The old pertussis?vaccine?had far more risks than the hepatitis B?vaccine. The old pertussis?vaccine?was called the “whole-cell”?vaccine?and had a high rate of severe side effects. Persistent, inconsolable crying occurred in one of every 100 doses, fever greater than 105 degrees occurred in one of every 330 doses, and seizures with fever occurred in one of every 1,750 doses. Due to negative publicity related to this?vaccine, its use decreased in many areas of the world.
For example, the Japanese Ministry of Health decided to stop using the pertussis?vaccine?in 1975. In the three years before the?vaccine?was discontinued, there were 400 cases of pertussis and 10 deaths from pertussis in Japan. In the three years after the pertussis?vaccine?was discontinued, there were 13,000 cases of pertussis and 113 deaths! It should be noted that although the side effects of the pertussis?vaccine?were high, children didn’t die from pertussis?vaccine; however, they did die from pertussis infection. The Japanese Ministry of Health, realizing how costly their error had been, soon reinstituted the use of pertussis?vaccine.
The children of Japan proved that, despite the side effects, the benefits of the old pertussis?vaccine?clearly outweighed the risks.
Scientific progress eventually led to the creation of another version of the pertussis?vaccine. Known as the “acellular” pertussis?vaccine, it was more purified, so instead of containing about 3,000 immunogenic proteins, it only contained two to five proteins. The (“acellular”) pertussis?vaccine?became available in the United States in 1996. Children who received this?vaccine?had a much lower risk of severe side effects than those who received the old “whole-cell”?vaccine. Therefore, the new pertussis?vaccine?is safer than the old pertussis?vaccine. But because the benefits of the old pertussis?vaccine?outweighed its risks, it too was safe.
The Safety of the Pneumococcal Vaccine
Let’s take a look at the pneumococcal?vaccine. The pneumococcal?vaccine?was licensed in the United States in the year 2000 and was recommended for use in all children less than 5 years of age. Some parents chose to take a “wait-and-see” attitude. They reasoned that because the problems with the rotavirus?vaccine?were not revealed until the?vaccine?was given to 1 million children, why not wait and see what happened after the pneumococcal?vaccine?was given to several million or more children.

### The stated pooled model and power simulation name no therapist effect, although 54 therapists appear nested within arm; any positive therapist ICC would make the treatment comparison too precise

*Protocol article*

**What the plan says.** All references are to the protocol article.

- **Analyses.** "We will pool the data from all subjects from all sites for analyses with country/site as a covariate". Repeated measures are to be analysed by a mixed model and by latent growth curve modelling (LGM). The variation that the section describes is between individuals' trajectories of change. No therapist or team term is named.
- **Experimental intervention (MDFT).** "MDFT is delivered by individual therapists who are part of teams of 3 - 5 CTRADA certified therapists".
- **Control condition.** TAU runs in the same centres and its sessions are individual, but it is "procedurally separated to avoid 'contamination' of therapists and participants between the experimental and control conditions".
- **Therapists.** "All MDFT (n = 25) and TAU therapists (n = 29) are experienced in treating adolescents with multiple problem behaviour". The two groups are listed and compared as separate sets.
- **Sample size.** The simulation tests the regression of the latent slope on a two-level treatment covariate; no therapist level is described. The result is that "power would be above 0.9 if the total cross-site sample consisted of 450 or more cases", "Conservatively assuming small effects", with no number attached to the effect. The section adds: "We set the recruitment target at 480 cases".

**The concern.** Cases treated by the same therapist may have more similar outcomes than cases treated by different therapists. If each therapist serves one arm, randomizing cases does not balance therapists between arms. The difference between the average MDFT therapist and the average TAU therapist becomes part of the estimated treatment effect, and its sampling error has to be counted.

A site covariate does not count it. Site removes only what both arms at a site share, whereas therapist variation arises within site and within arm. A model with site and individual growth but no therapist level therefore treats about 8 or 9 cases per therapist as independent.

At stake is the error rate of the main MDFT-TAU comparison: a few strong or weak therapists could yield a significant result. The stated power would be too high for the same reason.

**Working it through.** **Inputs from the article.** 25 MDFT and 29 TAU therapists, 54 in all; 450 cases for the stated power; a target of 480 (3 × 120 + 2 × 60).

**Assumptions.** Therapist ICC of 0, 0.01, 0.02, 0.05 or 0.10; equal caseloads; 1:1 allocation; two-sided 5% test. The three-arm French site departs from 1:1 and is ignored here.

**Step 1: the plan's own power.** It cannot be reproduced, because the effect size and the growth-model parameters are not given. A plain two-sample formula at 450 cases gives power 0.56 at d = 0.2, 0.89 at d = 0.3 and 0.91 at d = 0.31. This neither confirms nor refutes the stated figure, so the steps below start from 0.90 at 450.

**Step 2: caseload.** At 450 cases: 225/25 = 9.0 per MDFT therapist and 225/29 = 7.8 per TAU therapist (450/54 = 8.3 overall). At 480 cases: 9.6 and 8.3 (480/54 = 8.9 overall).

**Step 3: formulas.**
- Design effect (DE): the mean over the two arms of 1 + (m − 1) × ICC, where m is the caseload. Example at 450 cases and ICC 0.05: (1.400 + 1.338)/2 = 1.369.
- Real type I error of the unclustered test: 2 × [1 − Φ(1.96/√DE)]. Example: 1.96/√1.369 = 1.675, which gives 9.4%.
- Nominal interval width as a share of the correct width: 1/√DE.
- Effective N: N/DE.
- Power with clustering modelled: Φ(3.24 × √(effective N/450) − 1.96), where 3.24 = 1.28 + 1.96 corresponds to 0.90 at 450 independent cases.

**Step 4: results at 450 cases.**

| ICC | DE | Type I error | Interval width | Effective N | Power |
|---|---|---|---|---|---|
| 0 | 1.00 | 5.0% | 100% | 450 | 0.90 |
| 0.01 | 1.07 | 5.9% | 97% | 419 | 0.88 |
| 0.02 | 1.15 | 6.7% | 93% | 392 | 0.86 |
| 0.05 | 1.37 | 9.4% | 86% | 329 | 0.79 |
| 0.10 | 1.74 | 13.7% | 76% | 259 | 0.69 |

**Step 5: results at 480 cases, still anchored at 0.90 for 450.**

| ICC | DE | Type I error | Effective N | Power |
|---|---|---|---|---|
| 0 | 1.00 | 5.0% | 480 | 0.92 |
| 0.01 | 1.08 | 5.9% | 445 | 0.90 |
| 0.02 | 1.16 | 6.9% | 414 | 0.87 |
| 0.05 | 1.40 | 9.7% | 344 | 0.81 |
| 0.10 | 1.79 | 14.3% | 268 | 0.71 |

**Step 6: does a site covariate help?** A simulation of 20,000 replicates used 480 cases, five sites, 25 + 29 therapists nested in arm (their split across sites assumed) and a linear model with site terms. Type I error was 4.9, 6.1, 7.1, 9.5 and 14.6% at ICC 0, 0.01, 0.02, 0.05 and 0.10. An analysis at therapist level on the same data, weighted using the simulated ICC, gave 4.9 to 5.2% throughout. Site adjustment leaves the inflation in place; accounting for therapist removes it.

The first rotavirus?vaccine?was withdrawn from use because of a problem with safety.
However, the choice not to give the pneumococcal?vaccine?was not a risk-free choice. Before pneumococcal?vaccine?was first given to infants in 2000, every year in the United States about 700 children (less than 5 years old) got meningitis, 17,000 got bloodstream infections, and 71,000 got pneumonia from pneumococcus. So the choice not to give a pneumococcal?vaccine?was a choice to risk the severe, often permanent, and occasionally fatal consequences of pneumococcal infection. Parents should be reassured by two facts. First, the pneumococcal?vaccine?was tested in about 20,000 children before it was licensed for use. Second, the?Haemophilus influenzae?type b (Hib)?vaccine?is made in a











manner almost identical to the pneumococcal?vaccine?and has been given safely to millions of children since 1990.
The Safety of the Rotavirus Vaccine
A new rotavirus?vaccine?was recommended for use in February 2006. This?vaccine?was tested in more than 70,000 infants. About half of the children received?vaccine?and the other half received a salt water solution. This large study showed the?vaccine?to be safe. Children who received the?vaccine?were not more likely to experience vomiting, diarrhea, fever, irritability or poor feeding than children who did not receive the?vaccine.
The first rotavirus?vaccine?was withdrawn from use because of a problem with safety. The?vaccine?was found to cause a rare, but potentially very serious, side effect called intussusception. Intussusception occurs when one section of the small intestine folds into another section of the intestine. When this happens, the intestine can become blocked. Intussusception is a medical emergency, and children can die from the disease. The rotavirus?vaccine?was given to about 1 million children in the United States between 1998 and 1999. About one of every 10,000 children who were given the?vaccine?got intussusception (a total of about 100 children), and one child died because of the?vaccine.
Because of the problem with intussusception in the previous?vaccine, any new rotavirus?vaccine?had to be evaluated for this potential side effect as well. There are currently two rotavirus?vaccines?available in the U.S. Studies have shown that children who receive either of the rotavirus?vaccines?are no more likely to experience intussusception than those who did not receive the?vaccine. Intussusception occurs naturally in about 1 of every 100,000 infants.